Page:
The coming of war changed slaves' lives in several ways. Many plantations shifted from cash crops such as cotton to staples such as corn and wheat to feed the army and the civilian population. Families lost loved ones as able-bodied male slaves were forced to aid the war effort. Many experienced severe dislocation. As Union armies approached, masters often fled, taking their human property into the hinterland. In some cases, masters fled and left slaves behind. These slaves were emancipated and often continued to farm under the direction of the Union army.

Many slaves were pressed into service in the Confederate army. Although the Confederacy never officially conscripted or armed free blacks and slaves, slaves were forced to build defensive fortifications and to cook, clean, and perform other tasks in army camps. In the war's early stages, some went to battle as their masters' personal slaves. Some blacks, perhaps hoping to earn their freedom or to prove that they were the whites' equals, volunteered to serve in the army, but their numbers were very small.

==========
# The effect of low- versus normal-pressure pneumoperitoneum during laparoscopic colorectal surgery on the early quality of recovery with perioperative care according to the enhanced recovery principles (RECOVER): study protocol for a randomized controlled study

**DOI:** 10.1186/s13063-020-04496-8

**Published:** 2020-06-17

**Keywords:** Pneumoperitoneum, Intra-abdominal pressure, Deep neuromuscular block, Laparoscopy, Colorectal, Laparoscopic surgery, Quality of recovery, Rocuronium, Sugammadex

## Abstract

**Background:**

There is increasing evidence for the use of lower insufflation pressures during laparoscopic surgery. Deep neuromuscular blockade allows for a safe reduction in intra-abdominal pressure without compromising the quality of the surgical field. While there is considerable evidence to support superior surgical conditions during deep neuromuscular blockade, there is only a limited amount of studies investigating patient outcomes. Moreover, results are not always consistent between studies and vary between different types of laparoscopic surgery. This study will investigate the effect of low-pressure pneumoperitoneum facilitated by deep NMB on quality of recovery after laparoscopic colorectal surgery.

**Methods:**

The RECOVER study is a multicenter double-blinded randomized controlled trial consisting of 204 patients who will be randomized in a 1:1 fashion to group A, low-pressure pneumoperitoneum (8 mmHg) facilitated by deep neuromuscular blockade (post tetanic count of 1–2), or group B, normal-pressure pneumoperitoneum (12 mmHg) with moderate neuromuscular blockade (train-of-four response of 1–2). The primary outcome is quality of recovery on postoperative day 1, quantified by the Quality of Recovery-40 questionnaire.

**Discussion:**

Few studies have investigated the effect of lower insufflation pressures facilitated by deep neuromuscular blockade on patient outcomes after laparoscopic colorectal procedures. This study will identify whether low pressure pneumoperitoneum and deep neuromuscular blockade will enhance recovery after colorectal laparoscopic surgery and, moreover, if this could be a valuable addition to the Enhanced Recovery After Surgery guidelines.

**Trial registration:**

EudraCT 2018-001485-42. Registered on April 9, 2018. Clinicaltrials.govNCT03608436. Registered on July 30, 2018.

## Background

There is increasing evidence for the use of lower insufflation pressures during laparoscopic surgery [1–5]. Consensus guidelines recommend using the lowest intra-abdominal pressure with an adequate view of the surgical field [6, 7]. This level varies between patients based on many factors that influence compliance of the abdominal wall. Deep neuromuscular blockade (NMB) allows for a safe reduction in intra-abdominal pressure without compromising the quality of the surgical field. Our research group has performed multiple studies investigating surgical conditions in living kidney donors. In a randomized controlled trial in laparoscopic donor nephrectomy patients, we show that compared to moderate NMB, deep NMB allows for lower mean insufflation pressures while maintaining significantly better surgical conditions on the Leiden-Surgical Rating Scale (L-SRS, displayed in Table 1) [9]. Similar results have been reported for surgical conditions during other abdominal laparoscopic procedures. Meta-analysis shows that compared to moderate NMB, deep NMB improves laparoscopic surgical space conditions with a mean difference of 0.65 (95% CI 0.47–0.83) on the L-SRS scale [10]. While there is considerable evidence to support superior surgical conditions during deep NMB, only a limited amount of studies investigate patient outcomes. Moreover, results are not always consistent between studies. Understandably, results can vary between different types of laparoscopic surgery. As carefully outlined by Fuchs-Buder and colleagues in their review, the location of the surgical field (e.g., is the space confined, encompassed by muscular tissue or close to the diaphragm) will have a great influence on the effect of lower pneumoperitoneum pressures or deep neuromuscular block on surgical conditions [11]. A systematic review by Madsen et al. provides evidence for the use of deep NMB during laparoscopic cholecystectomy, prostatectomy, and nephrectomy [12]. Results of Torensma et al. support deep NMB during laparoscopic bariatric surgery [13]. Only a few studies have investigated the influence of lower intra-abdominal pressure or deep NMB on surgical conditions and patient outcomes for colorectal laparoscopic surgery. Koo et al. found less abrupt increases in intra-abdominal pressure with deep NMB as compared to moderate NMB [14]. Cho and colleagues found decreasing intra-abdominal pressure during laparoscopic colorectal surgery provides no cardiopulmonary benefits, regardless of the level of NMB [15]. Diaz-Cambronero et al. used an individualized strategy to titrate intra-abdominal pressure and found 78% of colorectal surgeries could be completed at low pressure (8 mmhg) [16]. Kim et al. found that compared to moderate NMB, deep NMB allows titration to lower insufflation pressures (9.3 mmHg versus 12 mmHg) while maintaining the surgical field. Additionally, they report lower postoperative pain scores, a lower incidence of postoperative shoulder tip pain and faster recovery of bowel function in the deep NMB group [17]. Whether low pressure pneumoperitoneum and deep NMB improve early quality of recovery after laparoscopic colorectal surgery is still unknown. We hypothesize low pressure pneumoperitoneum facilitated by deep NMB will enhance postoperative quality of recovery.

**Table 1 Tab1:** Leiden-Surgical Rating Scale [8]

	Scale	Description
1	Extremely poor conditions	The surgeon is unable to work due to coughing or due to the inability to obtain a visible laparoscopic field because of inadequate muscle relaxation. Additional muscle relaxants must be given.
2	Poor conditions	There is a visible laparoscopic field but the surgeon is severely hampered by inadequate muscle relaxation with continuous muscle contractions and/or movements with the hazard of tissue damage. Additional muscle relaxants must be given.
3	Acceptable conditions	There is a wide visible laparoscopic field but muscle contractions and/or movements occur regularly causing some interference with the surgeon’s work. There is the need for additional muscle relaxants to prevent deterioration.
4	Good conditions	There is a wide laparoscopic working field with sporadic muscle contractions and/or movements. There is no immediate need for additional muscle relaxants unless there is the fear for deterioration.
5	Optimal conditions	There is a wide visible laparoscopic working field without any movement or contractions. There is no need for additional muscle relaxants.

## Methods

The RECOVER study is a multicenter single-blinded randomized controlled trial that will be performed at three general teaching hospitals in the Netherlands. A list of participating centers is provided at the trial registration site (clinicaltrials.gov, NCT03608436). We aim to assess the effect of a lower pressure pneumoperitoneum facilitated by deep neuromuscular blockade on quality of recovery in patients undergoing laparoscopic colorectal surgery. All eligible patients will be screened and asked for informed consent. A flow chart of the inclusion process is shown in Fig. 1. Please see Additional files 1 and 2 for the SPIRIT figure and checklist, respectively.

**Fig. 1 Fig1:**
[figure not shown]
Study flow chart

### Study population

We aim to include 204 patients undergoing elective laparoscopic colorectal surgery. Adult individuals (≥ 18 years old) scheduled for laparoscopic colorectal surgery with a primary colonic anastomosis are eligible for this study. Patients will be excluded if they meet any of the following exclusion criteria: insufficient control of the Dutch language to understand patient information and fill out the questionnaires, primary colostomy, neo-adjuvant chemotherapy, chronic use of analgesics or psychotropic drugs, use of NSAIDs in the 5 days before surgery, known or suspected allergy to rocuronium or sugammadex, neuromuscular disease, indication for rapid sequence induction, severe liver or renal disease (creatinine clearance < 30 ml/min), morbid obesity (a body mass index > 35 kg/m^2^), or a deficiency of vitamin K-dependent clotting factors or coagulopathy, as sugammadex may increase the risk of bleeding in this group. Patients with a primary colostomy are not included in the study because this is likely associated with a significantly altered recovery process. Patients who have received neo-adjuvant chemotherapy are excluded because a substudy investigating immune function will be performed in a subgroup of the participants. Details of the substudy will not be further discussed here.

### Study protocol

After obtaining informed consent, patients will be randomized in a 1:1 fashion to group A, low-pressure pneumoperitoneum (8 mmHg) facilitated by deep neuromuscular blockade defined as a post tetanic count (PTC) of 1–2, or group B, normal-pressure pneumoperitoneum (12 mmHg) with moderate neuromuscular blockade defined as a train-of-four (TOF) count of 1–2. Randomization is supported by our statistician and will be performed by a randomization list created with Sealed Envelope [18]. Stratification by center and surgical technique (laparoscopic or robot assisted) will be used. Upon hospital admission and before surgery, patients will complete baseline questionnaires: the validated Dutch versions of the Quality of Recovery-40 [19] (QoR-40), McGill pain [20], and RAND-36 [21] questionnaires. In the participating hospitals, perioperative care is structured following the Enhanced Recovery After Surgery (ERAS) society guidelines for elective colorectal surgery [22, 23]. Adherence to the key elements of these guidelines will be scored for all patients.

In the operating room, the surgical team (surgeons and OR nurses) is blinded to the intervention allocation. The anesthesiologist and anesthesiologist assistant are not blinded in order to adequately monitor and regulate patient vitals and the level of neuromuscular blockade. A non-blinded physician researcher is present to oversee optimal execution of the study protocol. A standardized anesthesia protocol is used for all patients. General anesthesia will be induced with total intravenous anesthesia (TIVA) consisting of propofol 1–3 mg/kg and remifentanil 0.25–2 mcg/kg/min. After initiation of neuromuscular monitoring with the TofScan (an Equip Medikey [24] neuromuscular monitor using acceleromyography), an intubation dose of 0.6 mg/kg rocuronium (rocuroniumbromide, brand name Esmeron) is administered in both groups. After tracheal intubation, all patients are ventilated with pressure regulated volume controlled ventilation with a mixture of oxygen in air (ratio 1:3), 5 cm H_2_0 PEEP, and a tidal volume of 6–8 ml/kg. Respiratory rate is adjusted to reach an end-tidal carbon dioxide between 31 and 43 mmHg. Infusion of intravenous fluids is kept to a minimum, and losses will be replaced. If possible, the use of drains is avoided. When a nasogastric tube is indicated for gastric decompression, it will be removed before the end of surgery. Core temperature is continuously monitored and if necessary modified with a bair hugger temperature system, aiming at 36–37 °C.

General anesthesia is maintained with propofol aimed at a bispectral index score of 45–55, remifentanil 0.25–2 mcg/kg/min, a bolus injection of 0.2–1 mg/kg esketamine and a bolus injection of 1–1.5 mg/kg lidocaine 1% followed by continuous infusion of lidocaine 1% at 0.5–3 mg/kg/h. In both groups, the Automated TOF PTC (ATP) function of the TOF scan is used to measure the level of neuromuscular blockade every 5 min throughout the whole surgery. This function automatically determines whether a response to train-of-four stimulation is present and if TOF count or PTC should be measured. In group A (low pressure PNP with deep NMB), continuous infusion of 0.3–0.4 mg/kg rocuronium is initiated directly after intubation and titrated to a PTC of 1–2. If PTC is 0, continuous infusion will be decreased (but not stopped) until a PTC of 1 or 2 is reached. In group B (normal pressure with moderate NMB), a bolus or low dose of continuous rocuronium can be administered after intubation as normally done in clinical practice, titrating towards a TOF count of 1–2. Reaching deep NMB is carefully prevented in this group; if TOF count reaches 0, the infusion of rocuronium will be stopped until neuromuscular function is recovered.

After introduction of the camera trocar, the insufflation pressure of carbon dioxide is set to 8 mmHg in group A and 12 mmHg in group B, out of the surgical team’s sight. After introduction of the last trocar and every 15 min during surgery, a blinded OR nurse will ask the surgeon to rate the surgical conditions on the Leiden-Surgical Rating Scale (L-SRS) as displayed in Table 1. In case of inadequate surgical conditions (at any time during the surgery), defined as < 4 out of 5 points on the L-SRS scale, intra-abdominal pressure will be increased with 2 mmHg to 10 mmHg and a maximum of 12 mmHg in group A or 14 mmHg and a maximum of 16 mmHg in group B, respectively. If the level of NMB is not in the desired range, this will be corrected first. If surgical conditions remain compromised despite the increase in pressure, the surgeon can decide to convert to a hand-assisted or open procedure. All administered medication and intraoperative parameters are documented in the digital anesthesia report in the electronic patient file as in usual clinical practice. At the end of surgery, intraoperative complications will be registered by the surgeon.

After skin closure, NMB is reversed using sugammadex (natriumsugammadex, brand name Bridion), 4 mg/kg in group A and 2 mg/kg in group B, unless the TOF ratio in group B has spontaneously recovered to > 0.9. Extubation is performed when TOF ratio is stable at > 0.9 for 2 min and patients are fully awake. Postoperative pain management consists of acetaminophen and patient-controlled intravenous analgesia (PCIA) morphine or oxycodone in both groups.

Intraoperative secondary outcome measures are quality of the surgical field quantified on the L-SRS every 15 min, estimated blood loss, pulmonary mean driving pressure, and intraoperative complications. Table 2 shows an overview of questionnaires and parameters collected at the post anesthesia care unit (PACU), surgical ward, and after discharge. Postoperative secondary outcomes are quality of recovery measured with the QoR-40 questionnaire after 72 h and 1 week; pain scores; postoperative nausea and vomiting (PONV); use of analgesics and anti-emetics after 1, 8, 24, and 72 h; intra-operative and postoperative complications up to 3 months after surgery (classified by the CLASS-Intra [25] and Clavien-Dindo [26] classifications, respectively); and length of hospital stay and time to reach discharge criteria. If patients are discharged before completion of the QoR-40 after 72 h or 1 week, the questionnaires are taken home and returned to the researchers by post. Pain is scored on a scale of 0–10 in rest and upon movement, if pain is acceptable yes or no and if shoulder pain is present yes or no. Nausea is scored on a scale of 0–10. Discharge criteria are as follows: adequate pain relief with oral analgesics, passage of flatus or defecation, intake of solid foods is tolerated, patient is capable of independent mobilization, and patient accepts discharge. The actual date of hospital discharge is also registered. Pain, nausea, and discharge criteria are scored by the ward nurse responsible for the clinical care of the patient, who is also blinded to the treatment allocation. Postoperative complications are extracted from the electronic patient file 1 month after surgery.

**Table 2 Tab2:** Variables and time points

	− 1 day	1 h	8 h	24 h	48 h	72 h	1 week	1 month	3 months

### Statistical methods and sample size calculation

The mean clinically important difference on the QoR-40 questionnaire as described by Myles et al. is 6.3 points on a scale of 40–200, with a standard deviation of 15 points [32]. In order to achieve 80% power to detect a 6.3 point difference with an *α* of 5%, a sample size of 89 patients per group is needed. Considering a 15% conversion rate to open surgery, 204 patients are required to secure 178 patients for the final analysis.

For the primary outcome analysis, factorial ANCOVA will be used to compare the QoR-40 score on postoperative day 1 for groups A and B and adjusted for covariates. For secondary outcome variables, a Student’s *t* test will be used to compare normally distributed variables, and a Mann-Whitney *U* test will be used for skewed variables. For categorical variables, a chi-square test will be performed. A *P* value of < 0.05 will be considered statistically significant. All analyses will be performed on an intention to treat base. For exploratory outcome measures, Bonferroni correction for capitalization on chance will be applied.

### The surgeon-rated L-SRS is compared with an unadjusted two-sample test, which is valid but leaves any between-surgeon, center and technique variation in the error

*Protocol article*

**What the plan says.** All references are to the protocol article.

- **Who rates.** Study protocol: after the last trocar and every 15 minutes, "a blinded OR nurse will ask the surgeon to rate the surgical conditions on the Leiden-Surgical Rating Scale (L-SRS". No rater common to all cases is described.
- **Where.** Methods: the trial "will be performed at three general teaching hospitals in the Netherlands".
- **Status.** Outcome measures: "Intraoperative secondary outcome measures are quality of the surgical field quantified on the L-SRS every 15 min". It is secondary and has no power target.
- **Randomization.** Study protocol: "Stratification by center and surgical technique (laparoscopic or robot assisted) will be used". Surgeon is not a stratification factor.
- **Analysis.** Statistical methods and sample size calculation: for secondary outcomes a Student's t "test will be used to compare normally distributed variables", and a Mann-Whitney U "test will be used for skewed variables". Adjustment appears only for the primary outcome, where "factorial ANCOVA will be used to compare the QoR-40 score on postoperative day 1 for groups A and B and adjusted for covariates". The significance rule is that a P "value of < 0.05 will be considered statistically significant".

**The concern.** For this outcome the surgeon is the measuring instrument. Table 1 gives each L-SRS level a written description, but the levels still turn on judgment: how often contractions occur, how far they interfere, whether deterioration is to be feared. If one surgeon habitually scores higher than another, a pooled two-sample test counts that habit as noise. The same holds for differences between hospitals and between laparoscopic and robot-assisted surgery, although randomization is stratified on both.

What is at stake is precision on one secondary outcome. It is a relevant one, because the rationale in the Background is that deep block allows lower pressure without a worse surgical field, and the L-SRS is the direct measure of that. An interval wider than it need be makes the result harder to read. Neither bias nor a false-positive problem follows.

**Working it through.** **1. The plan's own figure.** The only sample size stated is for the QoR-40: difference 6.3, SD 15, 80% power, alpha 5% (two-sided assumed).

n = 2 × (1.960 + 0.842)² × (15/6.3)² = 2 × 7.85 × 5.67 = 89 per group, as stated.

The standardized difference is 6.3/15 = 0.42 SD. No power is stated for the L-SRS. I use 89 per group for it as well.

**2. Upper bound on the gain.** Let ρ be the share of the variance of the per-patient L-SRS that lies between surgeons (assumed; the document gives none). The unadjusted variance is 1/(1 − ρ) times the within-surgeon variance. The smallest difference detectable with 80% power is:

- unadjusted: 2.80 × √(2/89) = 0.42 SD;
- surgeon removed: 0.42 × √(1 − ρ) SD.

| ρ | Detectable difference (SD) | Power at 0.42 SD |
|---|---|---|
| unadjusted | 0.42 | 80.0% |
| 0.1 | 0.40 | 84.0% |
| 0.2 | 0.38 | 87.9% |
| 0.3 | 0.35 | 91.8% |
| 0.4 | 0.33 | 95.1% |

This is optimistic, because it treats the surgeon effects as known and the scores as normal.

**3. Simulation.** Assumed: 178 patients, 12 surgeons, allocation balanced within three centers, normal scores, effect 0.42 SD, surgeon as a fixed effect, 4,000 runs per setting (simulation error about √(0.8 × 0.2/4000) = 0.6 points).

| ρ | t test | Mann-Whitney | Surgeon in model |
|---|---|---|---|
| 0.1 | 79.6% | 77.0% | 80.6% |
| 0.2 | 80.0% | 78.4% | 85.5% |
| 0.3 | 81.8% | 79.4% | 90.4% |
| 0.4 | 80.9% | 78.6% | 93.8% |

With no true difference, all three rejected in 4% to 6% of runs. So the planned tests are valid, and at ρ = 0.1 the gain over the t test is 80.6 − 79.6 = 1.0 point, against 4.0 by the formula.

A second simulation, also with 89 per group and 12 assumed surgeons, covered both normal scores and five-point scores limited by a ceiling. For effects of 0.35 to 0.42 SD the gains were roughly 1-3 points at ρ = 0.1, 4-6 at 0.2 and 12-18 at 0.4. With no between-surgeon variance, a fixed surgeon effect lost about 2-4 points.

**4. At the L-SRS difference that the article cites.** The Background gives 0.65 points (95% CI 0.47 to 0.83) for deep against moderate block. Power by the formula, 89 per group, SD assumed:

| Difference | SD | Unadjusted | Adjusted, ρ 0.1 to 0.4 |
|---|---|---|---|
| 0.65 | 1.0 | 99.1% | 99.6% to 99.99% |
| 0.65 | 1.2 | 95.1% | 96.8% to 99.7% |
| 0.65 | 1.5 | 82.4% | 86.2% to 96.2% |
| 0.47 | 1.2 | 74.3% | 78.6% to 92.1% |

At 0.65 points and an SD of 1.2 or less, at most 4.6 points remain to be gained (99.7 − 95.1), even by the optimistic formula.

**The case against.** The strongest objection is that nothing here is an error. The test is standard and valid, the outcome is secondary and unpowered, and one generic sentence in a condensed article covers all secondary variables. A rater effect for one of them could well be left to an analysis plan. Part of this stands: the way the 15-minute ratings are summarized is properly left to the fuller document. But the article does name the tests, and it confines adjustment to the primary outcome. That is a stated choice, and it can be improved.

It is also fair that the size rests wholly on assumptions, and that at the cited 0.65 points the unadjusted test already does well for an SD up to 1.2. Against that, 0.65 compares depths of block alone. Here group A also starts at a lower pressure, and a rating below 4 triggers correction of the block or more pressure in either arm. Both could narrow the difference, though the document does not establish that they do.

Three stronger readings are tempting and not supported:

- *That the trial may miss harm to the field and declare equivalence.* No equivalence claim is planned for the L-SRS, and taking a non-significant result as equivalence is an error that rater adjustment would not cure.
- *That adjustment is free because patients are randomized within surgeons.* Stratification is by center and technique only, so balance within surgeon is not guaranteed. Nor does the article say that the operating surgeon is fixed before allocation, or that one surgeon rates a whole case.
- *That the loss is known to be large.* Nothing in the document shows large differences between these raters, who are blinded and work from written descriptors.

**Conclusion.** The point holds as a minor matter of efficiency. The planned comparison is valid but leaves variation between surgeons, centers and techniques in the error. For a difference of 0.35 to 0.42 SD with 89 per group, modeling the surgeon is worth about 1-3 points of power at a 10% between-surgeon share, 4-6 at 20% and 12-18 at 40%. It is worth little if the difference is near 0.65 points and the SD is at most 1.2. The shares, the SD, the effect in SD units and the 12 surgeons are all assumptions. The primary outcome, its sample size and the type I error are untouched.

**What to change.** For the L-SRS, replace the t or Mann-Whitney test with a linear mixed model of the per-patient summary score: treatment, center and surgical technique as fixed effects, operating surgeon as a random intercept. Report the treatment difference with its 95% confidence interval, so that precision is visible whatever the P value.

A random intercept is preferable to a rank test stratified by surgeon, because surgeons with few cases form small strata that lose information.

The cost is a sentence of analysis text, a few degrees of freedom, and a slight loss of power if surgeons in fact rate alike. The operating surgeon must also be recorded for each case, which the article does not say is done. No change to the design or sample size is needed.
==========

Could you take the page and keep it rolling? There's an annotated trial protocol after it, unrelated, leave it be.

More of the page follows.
As the war dragged on and the need for more soldiers increased, several southern generals discussed the possibility of pressing blacks into service. Although Jefferson Davis (1808-1889) concluded in early 1865 that arming blacks was a military necessity, most Confederate leaders were skeptical about the loyalty of free and enslaved blacks, especially as their desertion rate was high. After some deliberation, Confederate leaders decided against the idea.


From the war's onset, fugitive slaves were a difficult issue for the Union army. Lincoln had made clear that he believed secession was not legally possible. In his eyes, the southern states were still a part of the Union and in rebellion against it. All federal laws regarding slavery were therefore still in effect, including the Fugitive Slave Act of 1850. In keeping with this law, Union officers were supposed to return fugitive slaves who had taken refuge behind their lines.